Justice for Keith Clarke?

A short note on the ruling in the Keith Clarke case which found 3 soldiers guilty of killing him along with two artworks depicting Clarke and the scene of his killing.

Poster of Keith Clarke by Michael Thompson
Artistic rendition of Keith Clarke’s murder by Hubert Neal Jr. June 2010

FINALLY there is some resolution of one of the horrific killings of citizens at the hands of agents of the state. The wanton murder of Keith Clarke, an accountant whose home in the hills of  Kingston was mistakenly believed by the security forces to be harbouring the fugitive Christopher Dudus Coke in May 2010, shook Jamaica. Now two years later the Director of Public Prosecutions (DPP) Paula Llewellyn has ruled that three members of the Jamaica Defence Force are to be charged with the murder of businessman Keith Clarke. For details read this Gleaner article.

In my blogpost of May 27, 2010 I noted details of the attack on the Clarke home:

Well, the Gideon (local slang for Armageddon) continues. Last night it seemed as if things in Kingston had simmered down but this morning i checked into Twitter to hear that the armed forces were lobbing grenades and perhaps bombs at a house in E. Kirkland Heights, a very upscale neighbourhood in Red Hills, Kingston. “The template of violence in jamaica has changed ova d las week. Its now an insurgency with all the relevant weaponry” tweeted one of the people i follow. “I wanna see the police deny this one. Grenades an bombs are the new weapon of choice for the state now.”

While the DPP’s ruling may bring closure to the members of Keith Clarke’s family none is forthcoming for the Tivoli 73, the 73 (some say more) civilians killed during the military incursion into West Kingston on May 23-24, 2010. According to a news interview i heard with Terrence Williams, Commissioner of INDECOM, the body authorized to look into police misconduct, none is likely to be forthcoming either because unlike the Clarke home which was treated as a crime scene and immediately scoured for all evidence available, the environs of Tivoli Gardens were not designated a crime scene (because some claim, the civilian casualties were treated as war crimes), making it impossible two years later to identify the culprits in that massacre.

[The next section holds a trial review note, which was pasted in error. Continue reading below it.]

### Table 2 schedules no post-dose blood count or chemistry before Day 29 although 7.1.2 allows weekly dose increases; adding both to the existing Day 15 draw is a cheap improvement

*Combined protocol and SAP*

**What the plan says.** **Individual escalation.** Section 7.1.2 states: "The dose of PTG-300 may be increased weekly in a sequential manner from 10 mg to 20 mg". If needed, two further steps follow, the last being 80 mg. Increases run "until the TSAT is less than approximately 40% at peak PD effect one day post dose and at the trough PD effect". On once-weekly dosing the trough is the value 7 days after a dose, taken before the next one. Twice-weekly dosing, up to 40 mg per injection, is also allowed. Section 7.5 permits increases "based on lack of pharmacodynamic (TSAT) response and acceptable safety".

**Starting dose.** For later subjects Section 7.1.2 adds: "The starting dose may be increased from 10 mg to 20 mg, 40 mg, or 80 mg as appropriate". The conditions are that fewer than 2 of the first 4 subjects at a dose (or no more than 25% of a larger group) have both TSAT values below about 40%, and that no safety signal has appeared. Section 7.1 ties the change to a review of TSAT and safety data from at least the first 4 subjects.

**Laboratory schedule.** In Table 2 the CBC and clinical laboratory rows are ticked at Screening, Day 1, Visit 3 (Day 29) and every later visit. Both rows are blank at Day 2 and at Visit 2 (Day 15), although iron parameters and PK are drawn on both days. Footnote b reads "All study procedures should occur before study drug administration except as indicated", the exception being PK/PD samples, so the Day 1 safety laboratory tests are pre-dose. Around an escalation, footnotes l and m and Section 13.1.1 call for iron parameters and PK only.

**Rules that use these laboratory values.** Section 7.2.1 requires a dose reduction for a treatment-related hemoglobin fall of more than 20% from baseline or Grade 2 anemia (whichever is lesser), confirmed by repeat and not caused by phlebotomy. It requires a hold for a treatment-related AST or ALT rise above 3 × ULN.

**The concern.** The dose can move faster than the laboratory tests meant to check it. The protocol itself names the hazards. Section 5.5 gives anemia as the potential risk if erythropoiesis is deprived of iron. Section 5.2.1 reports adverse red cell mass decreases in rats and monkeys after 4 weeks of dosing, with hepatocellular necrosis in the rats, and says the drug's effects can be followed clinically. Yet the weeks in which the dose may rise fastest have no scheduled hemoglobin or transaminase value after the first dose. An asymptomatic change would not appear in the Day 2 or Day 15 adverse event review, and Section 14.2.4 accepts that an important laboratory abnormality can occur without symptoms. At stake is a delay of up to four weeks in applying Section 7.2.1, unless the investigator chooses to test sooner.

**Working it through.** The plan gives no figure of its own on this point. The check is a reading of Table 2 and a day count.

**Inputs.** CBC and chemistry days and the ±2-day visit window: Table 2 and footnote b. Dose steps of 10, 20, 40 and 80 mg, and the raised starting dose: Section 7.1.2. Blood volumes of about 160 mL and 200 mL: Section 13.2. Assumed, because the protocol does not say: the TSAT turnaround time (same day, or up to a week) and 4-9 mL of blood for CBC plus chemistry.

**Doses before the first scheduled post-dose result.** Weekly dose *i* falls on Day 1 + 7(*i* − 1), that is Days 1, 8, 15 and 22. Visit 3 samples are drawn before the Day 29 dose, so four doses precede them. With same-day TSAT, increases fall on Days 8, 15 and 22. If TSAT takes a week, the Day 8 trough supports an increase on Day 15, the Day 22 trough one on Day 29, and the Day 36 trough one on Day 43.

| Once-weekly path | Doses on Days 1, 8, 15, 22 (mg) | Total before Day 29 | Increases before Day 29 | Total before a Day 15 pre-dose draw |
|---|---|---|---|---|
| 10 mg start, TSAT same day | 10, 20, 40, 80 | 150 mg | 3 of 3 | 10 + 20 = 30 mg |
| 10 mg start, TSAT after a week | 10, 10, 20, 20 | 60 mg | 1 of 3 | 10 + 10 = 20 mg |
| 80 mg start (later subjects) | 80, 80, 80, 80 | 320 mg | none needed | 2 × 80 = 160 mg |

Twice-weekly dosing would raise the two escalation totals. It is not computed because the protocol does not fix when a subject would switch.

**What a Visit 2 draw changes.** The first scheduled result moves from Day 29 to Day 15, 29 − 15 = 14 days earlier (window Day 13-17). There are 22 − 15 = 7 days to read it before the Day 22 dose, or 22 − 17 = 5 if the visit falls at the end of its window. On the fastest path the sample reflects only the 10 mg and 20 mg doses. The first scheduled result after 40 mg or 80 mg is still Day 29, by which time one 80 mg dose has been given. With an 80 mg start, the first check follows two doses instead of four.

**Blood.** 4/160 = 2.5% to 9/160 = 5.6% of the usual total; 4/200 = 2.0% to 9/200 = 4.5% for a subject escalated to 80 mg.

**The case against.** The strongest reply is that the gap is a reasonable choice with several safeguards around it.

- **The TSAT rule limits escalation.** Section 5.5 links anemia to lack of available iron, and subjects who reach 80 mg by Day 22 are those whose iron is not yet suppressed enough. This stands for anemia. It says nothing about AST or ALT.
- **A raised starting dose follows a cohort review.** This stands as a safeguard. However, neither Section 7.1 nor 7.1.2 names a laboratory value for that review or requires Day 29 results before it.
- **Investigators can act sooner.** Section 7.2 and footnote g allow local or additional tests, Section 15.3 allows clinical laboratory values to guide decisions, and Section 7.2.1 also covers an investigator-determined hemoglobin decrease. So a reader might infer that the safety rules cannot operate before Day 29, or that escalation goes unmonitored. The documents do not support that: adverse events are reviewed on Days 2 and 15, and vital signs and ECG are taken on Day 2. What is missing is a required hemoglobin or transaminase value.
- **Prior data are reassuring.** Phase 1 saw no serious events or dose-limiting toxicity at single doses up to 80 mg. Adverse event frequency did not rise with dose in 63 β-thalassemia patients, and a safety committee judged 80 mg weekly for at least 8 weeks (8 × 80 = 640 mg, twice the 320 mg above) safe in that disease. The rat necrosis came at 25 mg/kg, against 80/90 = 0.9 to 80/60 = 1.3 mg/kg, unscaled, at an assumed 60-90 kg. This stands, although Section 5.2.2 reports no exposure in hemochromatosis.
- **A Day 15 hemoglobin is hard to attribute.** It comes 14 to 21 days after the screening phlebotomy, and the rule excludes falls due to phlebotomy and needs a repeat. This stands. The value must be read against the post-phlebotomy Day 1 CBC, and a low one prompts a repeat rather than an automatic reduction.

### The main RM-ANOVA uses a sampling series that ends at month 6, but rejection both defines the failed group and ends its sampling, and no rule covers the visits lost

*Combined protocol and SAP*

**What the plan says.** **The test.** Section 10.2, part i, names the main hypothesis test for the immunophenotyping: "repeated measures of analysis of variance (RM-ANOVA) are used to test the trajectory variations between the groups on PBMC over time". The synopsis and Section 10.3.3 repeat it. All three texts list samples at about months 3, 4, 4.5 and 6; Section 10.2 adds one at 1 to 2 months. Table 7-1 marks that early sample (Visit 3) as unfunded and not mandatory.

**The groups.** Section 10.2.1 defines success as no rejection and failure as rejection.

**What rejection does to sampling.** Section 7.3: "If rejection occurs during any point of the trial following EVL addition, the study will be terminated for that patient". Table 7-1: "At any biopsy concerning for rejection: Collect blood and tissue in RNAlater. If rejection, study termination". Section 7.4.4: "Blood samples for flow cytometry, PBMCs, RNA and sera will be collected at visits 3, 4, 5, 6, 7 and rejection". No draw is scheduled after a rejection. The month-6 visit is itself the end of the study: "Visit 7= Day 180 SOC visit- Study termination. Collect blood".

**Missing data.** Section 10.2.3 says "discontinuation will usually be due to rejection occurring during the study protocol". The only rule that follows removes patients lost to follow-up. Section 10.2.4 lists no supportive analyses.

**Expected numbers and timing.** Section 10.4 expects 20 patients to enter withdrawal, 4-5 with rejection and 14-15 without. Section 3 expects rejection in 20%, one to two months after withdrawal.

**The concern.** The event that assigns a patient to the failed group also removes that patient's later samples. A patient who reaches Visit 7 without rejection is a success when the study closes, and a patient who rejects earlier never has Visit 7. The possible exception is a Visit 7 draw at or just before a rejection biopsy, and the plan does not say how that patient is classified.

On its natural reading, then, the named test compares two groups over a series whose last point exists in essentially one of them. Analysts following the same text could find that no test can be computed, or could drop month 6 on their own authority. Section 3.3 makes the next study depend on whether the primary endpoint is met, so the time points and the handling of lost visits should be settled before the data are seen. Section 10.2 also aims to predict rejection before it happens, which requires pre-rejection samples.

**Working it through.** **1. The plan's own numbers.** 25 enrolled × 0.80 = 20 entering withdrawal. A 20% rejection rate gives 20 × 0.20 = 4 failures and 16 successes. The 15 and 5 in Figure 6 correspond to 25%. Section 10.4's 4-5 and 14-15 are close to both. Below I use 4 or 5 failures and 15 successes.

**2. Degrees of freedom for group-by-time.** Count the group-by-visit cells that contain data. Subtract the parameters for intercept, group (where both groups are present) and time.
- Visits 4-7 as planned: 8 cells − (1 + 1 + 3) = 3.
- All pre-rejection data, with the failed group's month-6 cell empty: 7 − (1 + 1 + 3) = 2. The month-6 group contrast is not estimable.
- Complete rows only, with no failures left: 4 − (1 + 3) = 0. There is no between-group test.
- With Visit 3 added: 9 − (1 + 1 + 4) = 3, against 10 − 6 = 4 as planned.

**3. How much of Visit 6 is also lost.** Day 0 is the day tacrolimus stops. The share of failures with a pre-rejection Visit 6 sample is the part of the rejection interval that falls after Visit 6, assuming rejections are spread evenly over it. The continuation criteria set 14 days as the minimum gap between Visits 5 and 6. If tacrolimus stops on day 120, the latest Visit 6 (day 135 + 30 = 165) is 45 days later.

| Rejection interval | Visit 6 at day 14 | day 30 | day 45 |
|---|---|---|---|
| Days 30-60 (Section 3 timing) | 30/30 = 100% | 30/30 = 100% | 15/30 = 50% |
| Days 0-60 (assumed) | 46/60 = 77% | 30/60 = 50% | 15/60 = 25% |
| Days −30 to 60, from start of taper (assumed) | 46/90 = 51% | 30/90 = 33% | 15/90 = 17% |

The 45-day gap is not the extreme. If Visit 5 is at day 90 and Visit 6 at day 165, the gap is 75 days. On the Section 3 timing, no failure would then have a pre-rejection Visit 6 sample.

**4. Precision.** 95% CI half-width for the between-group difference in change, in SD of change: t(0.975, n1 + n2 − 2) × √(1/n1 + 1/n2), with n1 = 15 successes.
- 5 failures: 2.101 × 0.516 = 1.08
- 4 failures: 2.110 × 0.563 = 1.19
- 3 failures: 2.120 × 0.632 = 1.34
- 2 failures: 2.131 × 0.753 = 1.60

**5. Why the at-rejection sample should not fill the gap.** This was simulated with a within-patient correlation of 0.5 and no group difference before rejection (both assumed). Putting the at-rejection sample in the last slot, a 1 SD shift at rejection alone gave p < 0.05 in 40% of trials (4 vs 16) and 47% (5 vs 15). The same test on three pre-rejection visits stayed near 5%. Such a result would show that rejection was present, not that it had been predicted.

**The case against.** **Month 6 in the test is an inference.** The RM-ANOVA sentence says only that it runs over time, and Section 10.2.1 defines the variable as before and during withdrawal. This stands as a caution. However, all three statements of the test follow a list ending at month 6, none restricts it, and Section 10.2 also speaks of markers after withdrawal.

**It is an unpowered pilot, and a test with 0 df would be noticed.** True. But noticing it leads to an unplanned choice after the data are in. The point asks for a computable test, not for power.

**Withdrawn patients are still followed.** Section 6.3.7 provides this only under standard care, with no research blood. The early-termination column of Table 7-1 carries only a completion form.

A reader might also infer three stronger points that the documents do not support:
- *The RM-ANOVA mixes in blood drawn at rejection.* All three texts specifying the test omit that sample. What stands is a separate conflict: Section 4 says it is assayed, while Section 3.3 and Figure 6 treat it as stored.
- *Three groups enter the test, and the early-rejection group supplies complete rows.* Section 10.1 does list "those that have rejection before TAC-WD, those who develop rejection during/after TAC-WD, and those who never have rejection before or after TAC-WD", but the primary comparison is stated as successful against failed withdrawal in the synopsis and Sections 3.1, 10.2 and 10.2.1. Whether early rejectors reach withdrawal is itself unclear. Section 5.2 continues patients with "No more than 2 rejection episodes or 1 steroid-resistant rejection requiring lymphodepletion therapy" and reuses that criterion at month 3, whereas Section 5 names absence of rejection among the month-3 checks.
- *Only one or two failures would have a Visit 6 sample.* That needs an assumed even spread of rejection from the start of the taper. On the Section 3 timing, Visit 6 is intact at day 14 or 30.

Of course as Mattathias Schwarz has indicated in his New Yorker article titled A Massacre in Jamaica the US government should be able to help by supplying video footage shot from the air on the day of the massacre by its US DEA Lockheed P-3 Orion plane.

But who knows when that will happen? It seems people in Tivoli Gardens may have to just hug up their losses and move on as far as the government is concerned. For an interesting interview with Mattathias Schwarz on the matter see here.

And in the meantime the DPP’s ruling raises more questions. Concerned citizens are asking how holding three low-ranking soldiers accountable for such a hgihly orchestrated military operation can be considered a credible outcome in this prolonged court case. The Daily Gleaner’s July 19 editorial, excerpted below, says it best:

Justice, in this case, is not only about holding to account the three soldiers who have been accused of firing the shots that killed Mr Clarke in his home more than two years ago. It includes, also, placing the spotlight on the Jamaica Defence Force (JDF), so that it can view itself, hopefully with dispassion, and conclude whether it operates in a manner worthy of the public’s trust.

Mr Clarke, it is recalled, was not the victim of random circumstance. His death happened during what was supposed to have been an organised military operation.

…What is not clear is the command and control procedures that governed that operation and the rules of engagement to which the junior soldiers were subject.

The point is that Mr Clarke’s killing happened at a period of heightened tension in Jamaica. Coke was on the run and, in the face of the challenge from his gunmen and supporters, a state of emergency was in force in several parts of the island.

Against that background, we would be surprised if the search for Coke in Kirkland Heights would have been entrusted only to two JDF lance corporals and a private, without the previous knowledge of a significantly more senior commanding officer.

Should we be right, the obvious question that we expect would have been the subject of an internal review by the JDF, as well as part of INDECOM’s investigation, is what role did the commanding officer play in the sequence of events and whether he carried out his duty appropriately. In other words, are there matters for which he should be held accountable?

We believe that these are appropriate questions for which the public deserves answers, lest the cynics claim that juniors have been made fodder after an incompetent execution of an operation.

And so say all of us….

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